Prosecutors seek more openness on pardons

___When you talk to prosecutors around the state, many of them will tell you they're unhappy that Gov. Huckabee pardons criminals without letting law-enforcement officials or victims' families know why he's doing it, as he's required by law.
___ "He doesn't take giving clemency very seriously," complains Saline County Prosecuting Attorney Robert Herzfeld, who will push for new legislation next year to make the clemency process less secretive.
___ Herzfeld and several other prosecutors we've talked to think the system needs to be more open. They say prosecutors, victims' families and the public should know how and why the governor issues clemencies.
___ "People believe the worst when the process is not open," Herzfeld says. "They have no faith in the clemency system."
___"Drafting legislation to reform clemency in Arkansas would go a long way toward opening the process with better regulation," Herzfeld says.
___Another prosecutor told us that a system of checks and balances is needed to make sure the governor does not abuse his powers. Without reforms, this prosecutor fears Huckabee will offer mass amnesty to hundreds of criminals before he leaves office and no one could stop him. Herzfeld thinks the governor's office should not only notify victims' families about future clemencies, but he should post all clemency petitions and letters of support on the Internet for everyone to see and to contest any underserved pardons before it's too late. "Take away the backroom deals," Herzfeld pleads.
___The governor told us he acts on only 10 percent of the clemency petitions he receives, but that means hundreds of pardons every year, prosecutors say.
___Herzfeld is not exaggerating when he says Huckabee's pardons policies are "fatally flawed." When the governor first came into office, he announced that convicted rapist Wayne DuMond had been framed and pushed for his early release.
___Confronted with the evidence against DuMond, Huckabee de-nied him clemency, although a backroom deal with the Post Prison Transfer Board allowed DuMond to move to Missouri, where he soon killed at least one woman and probably two.
___Herzfeld successfully sued to keep a murderer named Don Jeffers behind bars (at least for a while longer) after Huckabee granted him clemency without explanation as required by law: "On granting an application (for executive clemency), the Governor shall include in his written order the reasons thereforeŠ."
___Attorney General Mike Beebe, in nullifying the pardon, agreed that the governor had erred when he didn't give reasons why he had pardoned Jeffers and didn't even contact the prosecutor or the victim's family about how he felt about the pardon.
___"It was a tremendous victory," says the 30-year-old prosecutor. "This was not only the first time a prosecutor had filed a lawsuit against a governor but had actually won." Jeffers had strangled a Bryant man during a home burglary in 1980 and is serving a life sentence without parole for murder and 25 years for armed robbery after he plea bargained to avoid the death penalty.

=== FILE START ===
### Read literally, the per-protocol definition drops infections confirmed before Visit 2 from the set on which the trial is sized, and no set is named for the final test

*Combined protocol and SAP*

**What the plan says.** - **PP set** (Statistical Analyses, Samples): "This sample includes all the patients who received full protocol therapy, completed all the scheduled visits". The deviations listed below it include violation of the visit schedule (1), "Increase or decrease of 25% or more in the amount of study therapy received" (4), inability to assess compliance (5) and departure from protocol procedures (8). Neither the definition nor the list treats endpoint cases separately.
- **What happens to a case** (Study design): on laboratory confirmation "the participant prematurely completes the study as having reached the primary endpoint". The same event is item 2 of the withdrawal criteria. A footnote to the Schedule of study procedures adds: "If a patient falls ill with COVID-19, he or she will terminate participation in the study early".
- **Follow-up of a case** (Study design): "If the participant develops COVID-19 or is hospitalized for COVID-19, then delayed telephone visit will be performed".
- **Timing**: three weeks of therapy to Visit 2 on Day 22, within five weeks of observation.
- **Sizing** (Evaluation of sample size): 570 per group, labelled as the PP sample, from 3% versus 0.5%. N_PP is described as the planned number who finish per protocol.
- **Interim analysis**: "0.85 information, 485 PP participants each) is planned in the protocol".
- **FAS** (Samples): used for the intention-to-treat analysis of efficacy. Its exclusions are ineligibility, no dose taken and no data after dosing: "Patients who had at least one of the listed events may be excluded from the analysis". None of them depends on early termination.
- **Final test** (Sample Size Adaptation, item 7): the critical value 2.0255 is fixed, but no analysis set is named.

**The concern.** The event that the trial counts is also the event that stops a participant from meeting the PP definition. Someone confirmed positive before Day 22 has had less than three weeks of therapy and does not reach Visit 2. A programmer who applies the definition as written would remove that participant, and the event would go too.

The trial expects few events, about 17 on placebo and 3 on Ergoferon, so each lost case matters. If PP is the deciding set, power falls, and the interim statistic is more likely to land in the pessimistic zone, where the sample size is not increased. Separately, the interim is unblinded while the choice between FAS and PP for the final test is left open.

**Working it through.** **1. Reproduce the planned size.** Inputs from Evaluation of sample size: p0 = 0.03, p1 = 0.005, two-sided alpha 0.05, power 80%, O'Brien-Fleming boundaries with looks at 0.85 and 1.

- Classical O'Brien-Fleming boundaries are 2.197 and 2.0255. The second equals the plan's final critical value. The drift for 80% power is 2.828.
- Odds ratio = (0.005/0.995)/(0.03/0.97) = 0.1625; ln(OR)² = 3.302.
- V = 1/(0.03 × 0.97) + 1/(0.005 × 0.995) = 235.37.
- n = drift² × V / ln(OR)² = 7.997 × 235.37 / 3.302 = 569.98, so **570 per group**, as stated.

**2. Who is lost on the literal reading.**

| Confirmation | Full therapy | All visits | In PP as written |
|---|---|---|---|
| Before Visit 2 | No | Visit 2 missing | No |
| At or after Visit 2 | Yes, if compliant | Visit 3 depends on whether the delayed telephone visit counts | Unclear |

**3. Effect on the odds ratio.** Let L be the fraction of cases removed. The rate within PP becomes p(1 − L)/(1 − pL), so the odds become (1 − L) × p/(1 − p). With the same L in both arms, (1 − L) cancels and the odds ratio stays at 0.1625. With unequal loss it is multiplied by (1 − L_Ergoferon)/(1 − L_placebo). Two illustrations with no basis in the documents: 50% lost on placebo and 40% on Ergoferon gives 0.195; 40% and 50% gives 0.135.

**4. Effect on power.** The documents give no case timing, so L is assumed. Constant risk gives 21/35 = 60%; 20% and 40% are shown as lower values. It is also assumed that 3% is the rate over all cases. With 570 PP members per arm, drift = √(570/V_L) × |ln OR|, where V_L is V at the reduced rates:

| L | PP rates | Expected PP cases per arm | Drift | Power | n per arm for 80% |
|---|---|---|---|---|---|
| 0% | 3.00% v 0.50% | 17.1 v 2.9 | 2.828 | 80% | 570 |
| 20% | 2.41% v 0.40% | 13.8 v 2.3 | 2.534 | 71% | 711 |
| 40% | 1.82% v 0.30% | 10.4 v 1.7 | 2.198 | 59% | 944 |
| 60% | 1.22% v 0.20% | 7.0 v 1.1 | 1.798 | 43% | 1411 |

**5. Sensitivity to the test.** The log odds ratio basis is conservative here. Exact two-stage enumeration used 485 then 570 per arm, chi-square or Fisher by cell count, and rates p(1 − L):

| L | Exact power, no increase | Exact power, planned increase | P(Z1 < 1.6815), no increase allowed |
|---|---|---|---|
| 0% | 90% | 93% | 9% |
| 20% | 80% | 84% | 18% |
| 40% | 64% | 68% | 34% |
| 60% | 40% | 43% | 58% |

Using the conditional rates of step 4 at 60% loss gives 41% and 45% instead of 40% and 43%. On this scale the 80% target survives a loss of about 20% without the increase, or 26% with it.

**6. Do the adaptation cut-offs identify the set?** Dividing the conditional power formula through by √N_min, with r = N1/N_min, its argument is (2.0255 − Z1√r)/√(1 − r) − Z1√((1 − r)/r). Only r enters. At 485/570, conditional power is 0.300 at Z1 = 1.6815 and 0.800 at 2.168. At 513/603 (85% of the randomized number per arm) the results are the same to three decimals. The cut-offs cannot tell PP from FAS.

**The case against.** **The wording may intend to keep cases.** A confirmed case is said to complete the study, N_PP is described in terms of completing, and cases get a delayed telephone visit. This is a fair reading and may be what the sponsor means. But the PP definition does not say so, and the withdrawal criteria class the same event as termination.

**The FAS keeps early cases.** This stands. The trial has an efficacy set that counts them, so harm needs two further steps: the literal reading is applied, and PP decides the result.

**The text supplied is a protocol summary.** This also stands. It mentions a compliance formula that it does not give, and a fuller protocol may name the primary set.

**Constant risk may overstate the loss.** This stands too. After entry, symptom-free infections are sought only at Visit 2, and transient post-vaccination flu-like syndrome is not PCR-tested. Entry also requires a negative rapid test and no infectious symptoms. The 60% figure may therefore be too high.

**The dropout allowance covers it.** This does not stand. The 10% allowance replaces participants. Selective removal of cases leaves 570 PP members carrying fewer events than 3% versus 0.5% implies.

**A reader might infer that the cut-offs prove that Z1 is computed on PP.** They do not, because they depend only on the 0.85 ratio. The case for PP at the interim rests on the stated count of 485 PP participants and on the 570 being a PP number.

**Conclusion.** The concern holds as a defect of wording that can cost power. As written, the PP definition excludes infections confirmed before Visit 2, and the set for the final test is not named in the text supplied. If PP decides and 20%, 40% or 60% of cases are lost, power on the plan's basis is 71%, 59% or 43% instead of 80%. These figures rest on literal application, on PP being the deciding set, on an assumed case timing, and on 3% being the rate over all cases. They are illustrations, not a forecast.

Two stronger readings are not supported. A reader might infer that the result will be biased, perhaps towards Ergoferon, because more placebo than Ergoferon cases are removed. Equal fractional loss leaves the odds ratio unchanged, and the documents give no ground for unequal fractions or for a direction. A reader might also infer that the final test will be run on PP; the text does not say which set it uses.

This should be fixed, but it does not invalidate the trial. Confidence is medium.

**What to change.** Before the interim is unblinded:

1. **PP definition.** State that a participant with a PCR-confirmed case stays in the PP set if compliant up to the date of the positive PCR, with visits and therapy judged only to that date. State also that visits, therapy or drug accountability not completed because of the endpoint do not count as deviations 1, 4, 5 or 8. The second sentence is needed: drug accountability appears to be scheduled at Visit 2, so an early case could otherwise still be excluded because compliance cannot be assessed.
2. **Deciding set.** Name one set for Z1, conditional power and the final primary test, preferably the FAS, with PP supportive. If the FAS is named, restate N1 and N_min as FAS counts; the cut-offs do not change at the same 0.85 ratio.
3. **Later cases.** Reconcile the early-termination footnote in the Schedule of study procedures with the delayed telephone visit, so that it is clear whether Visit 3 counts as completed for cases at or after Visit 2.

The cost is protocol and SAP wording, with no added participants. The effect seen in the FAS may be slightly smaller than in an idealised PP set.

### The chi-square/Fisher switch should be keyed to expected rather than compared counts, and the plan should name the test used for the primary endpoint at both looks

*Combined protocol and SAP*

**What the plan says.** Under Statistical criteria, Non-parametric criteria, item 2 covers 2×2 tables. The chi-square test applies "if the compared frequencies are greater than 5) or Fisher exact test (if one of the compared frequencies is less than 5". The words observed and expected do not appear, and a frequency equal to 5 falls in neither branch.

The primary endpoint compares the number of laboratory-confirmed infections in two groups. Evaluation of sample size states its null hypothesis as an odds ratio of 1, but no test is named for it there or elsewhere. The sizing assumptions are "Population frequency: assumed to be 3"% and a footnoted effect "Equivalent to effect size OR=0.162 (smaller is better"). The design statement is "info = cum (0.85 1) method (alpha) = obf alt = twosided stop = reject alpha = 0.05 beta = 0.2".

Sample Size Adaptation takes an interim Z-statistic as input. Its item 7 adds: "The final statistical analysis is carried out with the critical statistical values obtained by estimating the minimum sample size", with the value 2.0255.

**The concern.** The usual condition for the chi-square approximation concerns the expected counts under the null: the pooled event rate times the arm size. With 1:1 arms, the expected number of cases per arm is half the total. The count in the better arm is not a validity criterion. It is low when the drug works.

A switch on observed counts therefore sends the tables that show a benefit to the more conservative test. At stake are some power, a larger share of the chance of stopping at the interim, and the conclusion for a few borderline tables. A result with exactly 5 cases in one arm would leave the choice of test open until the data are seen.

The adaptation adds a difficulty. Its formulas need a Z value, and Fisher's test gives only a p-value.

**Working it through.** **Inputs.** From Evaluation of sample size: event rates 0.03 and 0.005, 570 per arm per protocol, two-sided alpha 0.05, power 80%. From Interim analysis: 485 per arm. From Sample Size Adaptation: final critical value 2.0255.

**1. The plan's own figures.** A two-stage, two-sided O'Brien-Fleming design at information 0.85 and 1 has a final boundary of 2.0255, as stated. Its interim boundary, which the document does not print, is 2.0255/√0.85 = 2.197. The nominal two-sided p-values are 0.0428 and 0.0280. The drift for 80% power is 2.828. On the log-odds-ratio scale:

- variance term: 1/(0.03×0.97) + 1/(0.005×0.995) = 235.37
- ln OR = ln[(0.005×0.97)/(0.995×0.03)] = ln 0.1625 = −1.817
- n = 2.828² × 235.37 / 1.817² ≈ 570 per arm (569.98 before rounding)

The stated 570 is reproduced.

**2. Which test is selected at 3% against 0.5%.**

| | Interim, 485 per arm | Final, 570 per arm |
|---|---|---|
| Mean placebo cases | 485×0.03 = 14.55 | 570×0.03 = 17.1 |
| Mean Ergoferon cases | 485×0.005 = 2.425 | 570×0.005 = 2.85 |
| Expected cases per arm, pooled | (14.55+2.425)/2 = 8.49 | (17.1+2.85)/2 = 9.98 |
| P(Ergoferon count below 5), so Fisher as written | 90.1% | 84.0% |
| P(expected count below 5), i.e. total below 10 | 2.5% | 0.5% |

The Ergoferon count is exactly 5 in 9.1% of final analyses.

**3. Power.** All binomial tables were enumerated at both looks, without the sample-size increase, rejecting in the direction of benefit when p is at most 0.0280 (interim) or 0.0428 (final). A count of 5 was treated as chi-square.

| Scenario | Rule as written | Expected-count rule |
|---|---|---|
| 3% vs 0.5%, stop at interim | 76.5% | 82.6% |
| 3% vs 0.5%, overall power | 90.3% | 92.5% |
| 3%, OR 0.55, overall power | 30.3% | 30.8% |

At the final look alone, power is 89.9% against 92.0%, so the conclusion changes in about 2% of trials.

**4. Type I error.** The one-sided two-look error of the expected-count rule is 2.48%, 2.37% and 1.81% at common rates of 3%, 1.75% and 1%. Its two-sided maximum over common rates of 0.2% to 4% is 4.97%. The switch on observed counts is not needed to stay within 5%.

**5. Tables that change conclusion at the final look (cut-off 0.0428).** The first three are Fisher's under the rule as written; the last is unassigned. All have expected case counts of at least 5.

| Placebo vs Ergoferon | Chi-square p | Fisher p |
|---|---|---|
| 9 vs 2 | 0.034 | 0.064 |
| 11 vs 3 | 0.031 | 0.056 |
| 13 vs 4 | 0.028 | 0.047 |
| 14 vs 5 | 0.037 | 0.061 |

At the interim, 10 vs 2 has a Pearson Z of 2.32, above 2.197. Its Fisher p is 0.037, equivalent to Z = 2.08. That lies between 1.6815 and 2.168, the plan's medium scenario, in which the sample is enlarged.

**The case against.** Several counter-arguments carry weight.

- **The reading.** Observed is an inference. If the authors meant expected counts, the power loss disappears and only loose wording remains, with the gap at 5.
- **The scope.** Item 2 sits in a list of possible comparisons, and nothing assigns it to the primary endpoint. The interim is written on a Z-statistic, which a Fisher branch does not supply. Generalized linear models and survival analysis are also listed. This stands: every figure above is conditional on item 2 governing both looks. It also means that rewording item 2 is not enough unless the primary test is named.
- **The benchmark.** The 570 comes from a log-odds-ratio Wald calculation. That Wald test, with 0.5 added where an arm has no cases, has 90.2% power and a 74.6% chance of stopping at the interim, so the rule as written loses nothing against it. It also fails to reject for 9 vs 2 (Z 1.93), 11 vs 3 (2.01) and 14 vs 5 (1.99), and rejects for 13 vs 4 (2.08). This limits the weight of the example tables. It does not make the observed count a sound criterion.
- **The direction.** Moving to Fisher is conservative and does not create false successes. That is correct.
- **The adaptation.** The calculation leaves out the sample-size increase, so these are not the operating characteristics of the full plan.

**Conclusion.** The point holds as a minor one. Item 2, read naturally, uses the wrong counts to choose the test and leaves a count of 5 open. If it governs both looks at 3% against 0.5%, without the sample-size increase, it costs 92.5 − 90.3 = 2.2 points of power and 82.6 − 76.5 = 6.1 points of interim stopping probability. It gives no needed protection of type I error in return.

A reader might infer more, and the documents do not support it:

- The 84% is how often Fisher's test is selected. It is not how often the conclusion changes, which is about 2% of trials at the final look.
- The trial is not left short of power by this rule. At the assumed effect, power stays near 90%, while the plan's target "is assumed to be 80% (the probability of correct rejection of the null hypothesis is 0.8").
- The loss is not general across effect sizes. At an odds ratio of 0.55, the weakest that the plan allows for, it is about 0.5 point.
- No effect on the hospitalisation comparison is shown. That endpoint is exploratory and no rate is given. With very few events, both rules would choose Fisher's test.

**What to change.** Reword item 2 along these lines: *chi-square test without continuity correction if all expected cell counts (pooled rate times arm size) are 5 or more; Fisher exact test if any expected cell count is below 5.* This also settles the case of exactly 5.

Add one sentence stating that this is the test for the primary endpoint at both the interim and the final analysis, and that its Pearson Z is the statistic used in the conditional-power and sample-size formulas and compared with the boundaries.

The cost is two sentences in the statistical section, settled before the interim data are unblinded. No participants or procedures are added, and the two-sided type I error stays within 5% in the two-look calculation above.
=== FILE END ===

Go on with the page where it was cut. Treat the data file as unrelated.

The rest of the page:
___Herzfeld thinks that a life sentence without parole should mean just that: There's no way out until the caretaker carries you to the cemetery.
___Jeffers can reapply for clemency, but Herzfeld hopes more publicity and pressure from the victim's family might persuade Huckabee not to grant Jeffers clemency again. Under Herzfeld's legislative reforms, inmates who have been denied clemency couldn't reapply for four years. Now they can reapply almost immediately.
___Herzfeld expects Jeffers will ask for clemency again in July or August. "It's a nightmare," the prosecutor says. "It's something that has to be fixed. The people of Arkansas are demanding that the system be changed."
___"Don Jeffers is a cold-blooded murderer who should never see the outside of a prison," Herzfeld insists.
___He is fighting clemency for an-other Saline County killer named Denver Dual Witham, who is also serving a life sentence without parole.
___In 1974, Witham and a cousin beat their victim to death out in the woods with a lead pipe – and beat him repeatedly so that the victim's face was smashed almost beyond recognition. "His entire face was gone," the prosecutor says.
___He accuses Witham of lying on his clemency petition to make it seem that he had killed his victim in "a barroom brawl" – as if that had made the crime less awful.
___"He's a liar," Herzfeld says of Witham, who could face perjury charges because of his whitewashed clemency application.
___Herzfeld says Witham, who plays in the prison band, hid five previous felonies from his clemency application and had threatened the previous sheriff.
___"This is the person the governor wants to let out of prison," the prosecutor says. "No word yet on whether the governor will change his mind or go ahead and grant clemency to this convicted murderer who lied on his clemency application and made threats towards former public officials," Herzfeld told us.
___"The governor has to wait 30 days from the date he announced his intent to grant clemency on May 21. My guess is that the governor will release his decision on Witham late this Friday afternoon before the long holiday weekend."

Next: Huckabee's attitude.

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